4 October 11 St. Louis Cardinals – 1, Washington Nationals – 2 Nationals Park 2:55 44,392[5] 
5 October 12 St. Louis Cardinals – 9, Washington Nationals – 7 Nationals Park 3:49 45,966[6]

Cincinnati Reds vs. San Francisco Giants

San Francisco won the series, 3–2.

Game Date Score Location Time Attendance 
1 October 6 Cincinnati Reds – 5, San Francisco Giants – 2 AT&T Park 3:27 43,492[7] 
2 October 7 Cincinnati Reds – 9, San Francisco Giants – 0 AT&T Park 3:14 43,505[8] 
3 October 9 San Francisco Giants – 2, Cincinnati Reds – 1 (10 innings) Great American Ball Park 3:41 44,501[9] 
4 October 10 San Francisco Giants – 8, Cincinnati Reds – 3 Great American Ball Park 3:35 44,375[10] 
5 October 11 San Francisco Giants – 6, Cincinnati Reds – 4 Great American Ball Park 3:52 44,142[11]

Washington vs. St. Louis

Game 1, October 7

3:07 p.m. (EDT) at Busch Stadium in St. Louis, Missouri[12]

Team 1 2 3 4 5 6 7 8 9 R H E
Washington 0 1 0 0 0 0 0 2 0 3 8 2
St. Louis 0 2 0 0 0 0 0 0 0 2 3 1
WP: Ryan Mattheus (1–0)   LP: Mitchell Boggs (0–1)   Sv: Drew Storen (1)

The series opened on a sunny afternoon in St. Louis, before 47,078 fans watching the Nationals' first playoff game since October 19, 1981, when they were the Montreal Expos. It was the first time a team from Washington D.C. played in a postseason contest since the 1933 World Series, when the Washington Senators lost to the Giants.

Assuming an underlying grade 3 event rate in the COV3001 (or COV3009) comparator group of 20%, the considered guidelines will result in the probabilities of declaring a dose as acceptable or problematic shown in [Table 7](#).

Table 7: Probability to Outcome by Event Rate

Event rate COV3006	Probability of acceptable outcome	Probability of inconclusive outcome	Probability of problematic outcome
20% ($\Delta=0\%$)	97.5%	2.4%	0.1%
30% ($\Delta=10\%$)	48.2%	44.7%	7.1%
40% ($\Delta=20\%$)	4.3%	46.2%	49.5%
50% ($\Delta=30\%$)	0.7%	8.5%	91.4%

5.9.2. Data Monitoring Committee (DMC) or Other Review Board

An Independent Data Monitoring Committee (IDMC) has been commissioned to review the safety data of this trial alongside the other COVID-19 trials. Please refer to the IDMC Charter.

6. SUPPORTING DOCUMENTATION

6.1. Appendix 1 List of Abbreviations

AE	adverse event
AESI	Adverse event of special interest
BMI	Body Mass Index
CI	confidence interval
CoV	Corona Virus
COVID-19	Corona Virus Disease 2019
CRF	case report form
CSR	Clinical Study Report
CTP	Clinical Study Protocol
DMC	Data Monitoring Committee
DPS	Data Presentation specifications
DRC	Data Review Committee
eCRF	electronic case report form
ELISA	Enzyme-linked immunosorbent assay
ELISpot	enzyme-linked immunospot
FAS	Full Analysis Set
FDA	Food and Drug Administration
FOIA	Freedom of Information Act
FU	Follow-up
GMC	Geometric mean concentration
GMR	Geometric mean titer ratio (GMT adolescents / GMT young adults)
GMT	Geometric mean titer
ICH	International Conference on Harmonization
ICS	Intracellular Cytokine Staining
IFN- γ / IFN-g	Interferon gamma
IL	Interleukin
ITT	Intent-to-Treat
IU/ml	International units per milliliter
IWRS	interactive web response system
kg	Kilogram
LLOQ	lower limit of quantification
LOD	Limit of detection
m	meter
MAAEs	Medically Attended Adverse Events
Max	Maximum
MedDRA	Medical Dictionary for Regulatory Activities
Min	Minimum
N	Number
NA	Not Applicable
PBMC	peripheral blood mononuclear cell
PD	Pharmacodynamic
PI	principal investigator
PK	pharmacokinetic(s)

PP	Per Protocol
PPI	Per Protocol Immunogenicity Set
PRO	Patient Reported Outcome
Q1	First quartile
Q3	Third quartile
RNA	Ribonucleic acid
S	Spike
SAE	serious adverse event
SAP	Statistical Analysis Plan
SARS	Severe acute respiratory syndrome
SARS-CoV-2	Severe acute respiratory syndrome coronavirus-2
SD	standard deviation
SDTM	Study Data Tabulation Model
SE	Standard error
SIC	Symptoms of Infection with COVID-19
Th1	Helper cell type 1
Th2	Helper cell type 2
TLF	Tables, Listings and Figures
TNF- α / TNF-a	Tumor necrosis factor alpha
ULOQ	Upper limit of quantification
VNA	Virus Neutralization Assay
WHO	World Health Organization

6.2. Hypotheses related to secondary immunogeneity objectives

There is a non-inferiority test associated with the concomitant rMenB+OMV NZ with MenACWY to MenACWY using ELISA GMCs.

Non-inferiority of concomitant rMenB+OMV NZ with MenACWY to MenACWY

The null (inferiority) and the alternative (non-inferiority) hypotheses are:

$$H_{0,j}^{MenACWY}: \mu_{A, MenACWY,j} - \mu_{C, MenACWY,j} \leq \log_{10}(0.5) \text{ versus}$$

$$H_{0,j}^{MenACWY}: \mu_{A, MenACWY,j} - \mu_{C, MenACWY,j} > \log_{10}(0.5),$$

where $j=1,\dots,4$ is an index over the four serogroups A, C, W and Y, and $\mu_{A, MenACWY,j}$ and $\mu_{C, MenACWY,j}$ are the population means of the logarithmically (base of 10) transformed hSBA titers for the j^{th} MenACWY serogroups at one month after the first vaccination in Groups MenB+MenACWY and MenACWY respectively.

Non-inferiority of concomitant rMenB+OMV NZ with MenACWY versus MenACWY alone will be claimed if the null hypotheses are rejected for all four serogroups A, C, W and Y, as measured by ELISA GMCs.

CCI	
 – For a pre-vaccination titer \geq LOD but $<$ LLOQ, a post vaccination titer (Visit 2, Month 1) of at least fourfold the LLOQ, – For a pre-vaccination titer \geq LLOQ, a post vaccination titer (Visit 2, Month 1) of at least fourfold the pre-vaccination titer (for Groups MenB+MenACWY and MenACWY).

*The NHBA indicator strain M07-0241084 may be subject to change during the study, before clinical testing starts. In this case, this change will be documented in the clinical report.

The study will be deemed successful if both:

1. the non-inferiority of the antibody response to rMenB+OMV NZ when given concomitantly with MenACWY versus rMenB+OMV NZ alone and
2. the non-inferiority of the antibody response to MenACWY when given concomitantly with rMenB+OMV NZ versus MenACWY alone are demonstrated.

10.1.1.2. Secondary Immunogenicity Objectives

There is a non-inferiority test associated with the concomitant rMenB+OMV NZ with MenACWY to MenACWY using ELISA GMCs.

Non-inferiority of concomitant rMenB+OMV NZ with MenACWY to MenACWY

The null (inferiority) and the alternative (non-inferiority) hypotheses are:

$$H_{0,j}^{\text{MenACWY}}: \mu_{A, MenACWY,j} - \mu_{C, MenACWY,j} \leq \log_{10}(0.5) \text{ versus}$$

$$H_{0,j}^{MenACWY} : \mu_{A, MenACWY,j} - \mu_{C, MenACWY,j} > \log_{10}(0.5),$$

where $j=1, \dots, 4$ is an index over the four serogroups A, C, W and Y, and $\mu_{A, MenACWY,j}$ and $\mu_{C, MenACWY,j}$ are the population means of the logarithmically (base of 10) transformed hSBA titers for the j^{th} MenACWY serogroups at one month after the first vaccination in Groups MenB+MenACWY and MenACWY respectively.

The Nationals struck first on an RBI single by Kurt Suzuki in the second inning with two on off of Adam Wainwright, but the Cardinals responded with two of their own, as 21-game winner Gio González walked three to load the bases, then threw a wild pitch, before walking another to load the bases and allowing a sacrifice fly to Jon Jay, helping St. Louis score without the benefit of a hit.

The score stayed 2–1 until the top of the eighth, when Tyler Moore delivered a two-out, pinch-hit single off of Marc Rzepczynski to give the Nationals a 3–2 lead they would not relinquish, both runs charged to Mitchell Boggs, as Tyler Clippard and Drew Storen sealed the deal out of the bullpen for the first playoff win for the franchise in 31 years.

Game 2, October 8

4:37 p.m. (EDT) at Busch Stadium in St. Louis, Missouri[13]

Team 1 2 3 4 5 6 7 8 9 R H E
Washington 0 1 0 0 2 0 1 0 0 4 10 2
St. Louis 0 4 1 2 0 1 0 4 X 12 13 0
WP: Lance Lynn (1–0)   LP: Jordan Zimmermann (0–1)
Home runs:
WSH: Ryan Zimmerman (1), Adam LaRoche (1)
STL: Allen Craig (1), Daniel Descalso (1), Carlos Beltrán 2 (2)